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Widow wins 400 acres in case against ex-State officers’ firm

By Kamau Muthoni | December 9th 2020 at 08:30:00 GMT +0300

Kipng’eno arap Ng’eny and Abraham Kipsang Kiptanui

A company linked to two former top government officials has been ordered to hand over 400 acres of disputed land to a widow.

Almer Farm Limited, linked to former State House comptroller Abraham Kiptanui and ex-Water Development minister Kipng’eno arap Ngeny, had moved to court to challenge National Land Commission’s (NLC) decision to hand the land to the woman, Betty Rono.

Justice Mwangi Njoroge, of the High Court in Kitale, dismissed Almer’s case against Betty and NLC as lacking merit.

The judge found Almer had not filed its case properly and also ordered it to pay the costs.

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“The dispute herein should have therefore been subjected to an appeal as the first point of call before any other court action such as a judicial review. In light of the foregoing, I find that the notice of motion dated April 9, 2019, is improperly before this court and there is no need of delving into the rest of the issues for determination,” ruled Justice Njoroge.

He noted that although Kiptanui was reportedly Almer’s director, he did not go to court to complain that NLC had not given him a fair hearing.

It all started when Per Bogelund Jensen, a white settler who owned 1,198 acres, decided to sell it before leaving the country in 1982.

Upon learning of Jensen’s plan to sell his land, former Cabinet minister Nicholas Biwott, Mr Kipng’eno arap Ngeny and Mr Kiptanui came together with a view of acquiring the land.

The trio formed a company named “My Company” which reportedly purchased the land from Jensen for Sh5.8 million. The land was later transferred to them and immediately charged to Kenya Commercial Finance Limited that had loaned them the money.

Court records show a committee was formed to oversee the property. People were invited to take part in the purchase of the land to help offload the loan that had been used to acquire it.

Members were to get a share of the land-based on their contributions and the number of people they managed to convince to join the project in efforts to clear the loan.

One of those who took part in the project was the late David Rono, whose widow, the court has ordered, should be handed 400 acres by Almer.

Rono was said to have contributed Sh300,000 towards the project which reportedly entitled him to 25 acres.

Almer Farm Limited sued NLC Rono’s widow Betty and the Chief Lands Registrar, arguing Rono paid the money on behalf of a group of people (shareholders) he had brought into the project.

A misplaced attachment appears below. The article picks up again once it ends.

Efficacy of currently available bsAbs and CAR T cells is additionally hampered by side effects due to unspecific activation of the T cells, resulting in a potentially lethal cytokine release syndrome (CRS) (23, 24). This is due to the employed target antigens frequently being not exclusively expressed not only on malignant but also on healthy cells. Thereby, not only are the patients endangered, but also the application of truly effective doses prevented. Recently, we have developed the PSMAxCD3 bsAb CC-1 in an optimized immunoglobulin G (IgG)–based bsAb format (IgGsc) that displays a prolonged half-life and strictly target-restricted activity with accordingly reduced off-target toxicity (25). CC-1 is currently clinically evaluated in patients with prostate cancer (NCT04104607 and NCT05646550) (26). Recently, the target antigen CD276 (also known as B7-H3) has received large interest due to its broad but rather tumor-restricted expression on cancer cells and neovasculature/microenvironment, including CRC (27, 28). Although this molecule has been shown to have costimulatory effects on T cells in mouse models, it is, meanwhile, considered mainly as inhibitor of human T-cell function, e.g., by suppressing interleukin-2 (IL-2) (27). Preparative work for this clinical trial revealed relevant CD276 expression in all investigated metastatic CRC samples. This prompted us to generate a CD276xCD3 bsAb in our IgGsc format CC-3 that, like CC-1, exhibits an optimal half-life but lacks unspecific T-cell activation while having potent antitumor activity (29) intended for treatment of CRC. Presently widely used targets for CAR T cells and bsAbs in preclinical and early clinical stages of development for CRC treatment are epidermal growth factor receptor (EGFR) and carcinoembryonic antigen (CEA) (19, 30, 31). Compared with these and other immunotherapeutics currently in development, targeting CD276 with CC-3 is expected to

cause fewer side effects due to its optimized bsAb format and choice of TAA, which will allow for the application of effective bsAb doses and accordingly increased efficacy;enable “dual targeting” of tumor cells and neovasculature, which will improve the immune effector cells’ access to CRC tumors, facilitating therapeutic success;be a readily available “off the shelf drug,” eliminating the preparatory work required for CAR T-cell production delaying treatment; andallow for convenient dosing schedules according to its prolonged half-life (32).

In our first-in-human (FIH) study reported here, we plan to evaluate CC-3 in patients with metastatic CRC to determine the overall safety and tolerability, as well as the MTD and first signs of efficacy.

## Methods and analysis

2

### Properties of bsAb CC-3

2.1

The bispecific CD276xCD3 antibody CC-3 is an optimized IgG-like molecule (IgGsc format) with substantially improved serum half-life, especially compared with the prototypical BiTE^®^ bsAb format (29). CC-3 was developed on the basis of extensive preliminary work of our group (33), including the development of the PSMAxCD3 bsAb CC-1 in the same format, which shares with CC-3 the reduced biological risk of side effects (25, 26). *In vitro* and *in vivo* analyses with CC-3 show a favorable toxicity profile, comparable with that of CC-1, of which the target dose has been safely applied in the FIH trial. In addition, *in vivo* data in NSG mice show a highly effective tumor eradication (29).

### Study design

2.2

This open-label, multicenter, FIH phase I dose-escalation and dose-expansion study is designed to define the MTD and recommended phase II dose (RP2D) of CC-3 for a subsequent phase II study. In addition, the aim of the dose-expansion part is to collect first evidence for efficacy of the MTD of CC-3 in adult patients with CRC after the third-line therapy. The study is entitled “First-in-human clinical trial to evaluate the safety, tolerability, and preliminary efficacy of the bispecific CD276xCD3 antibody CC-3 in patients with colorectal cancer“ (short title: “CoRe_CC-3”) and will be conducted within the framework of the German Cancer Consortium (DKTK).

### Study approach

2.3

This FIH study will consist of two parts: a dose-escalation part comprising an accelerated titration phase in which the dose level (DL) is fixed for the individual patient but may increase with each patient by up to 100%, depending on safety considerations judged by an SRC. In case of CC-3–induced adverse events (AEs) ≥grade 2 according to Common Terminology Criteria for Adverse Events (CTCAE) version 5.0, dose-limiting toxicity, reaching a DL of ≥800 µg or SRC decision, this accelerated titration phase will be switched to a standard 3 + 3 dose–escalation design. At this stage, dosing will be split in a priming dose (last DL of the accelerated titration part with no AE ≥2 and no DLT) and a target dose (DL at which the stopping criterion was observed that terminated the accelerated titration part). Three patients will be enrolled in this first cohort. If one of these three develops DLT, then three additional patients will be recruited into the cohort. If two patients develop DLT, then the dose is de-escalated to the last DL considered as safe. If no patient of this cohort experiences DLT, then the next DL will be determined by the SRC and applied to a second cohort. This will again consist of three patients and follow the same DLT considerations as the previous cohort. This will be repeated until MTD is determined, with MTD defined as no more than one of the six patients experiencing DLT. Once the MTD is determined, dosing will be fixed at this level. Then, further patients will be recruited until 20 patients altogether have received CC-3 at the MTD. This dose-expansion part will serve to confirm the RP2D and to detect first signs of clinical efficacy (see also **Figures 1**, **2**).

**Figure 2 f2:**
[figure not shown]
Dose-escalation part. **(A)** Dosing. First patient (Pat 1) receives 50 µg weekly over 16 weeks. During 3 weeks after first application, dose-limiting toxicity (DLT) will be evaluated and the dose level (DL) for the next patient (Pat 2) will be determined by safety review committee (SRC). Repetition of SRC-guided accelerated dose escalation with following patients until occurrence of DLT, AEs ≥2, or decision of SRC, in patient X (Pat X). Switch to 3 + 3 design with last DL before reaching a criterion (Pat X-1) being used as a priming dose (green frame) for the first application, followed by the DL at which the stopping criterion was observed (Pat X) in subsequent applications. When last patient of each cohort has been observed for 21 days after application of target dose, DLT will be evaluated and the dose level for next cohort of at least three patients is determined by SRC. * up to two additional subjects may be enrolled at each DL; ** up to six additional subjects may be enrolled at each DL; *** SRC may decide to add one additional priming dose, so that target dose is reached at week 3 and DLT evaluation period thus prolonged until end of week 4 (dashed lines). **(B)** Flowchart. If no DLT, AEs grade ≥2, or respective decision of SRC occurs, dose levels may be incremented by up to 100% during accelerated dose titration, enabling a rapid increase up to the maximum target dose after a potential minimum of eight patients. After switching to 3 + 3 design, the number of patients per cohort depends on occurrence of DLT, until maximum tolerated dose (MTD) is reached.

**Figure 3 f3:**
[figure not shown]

In an affidavit he filed on behalf of Almer, Kiptanui claimed he later learnt that Rono had promised one Daniel Some Metto 120 acres.

Later, the then District Commissioner of Trans Nzoia resolved that 13 acres of Rono’s land is what would be given to Metto. The remaining land would be shared equally among the rest of “Rono’s shareholders”.

Kiptanui told the court he was merely a director of Almer. He said Rono was not a director of the company and that there was no time that he, Biwott and Rono, agreed to share the property equally, each getting 400 acres, as had been claimed.

The court heard that since there was an outstanding loan, it was agreed that each member contributes after which the property would be divided in a way that would accommodate a further 306 members.

Betty complained to NLC county coordinator that she had not been given the 400 acres her husband was to get as per their agreement. After the hearing, the chief lands registrar ordered that Almer should hand her 400 acres.

Fair hearing

Kiptanui had claimed there was a separate finding by NLC directing that he should restitute to the estate of Rono, 400 acres.

NLC defended its decision of February 7, 2012, arguing it gave all parties a fair hearing. NLC went further to conduct investigations, including a visit to contested land. It argued that the Almer’s case lacked merit.

Betty, in her reply, told the court Almer never bought the farm. Instead, she said, it was her late husband, Biwott and Kiptanui who bought the land after which they would each get 400 acres. She claimed that the firm did not give its own money. The widow said it was Kiptanui and Kipng’eno who formed the company and transferred the land to its name.

She said it was Kiptanui, as the director of Almer, who was expected to effect NLC’s order thus there was no conflict between the commission and the lands registrar. She asked the court to dismiss the case, adding NLC had given all parties an opportunity to argue their cases.

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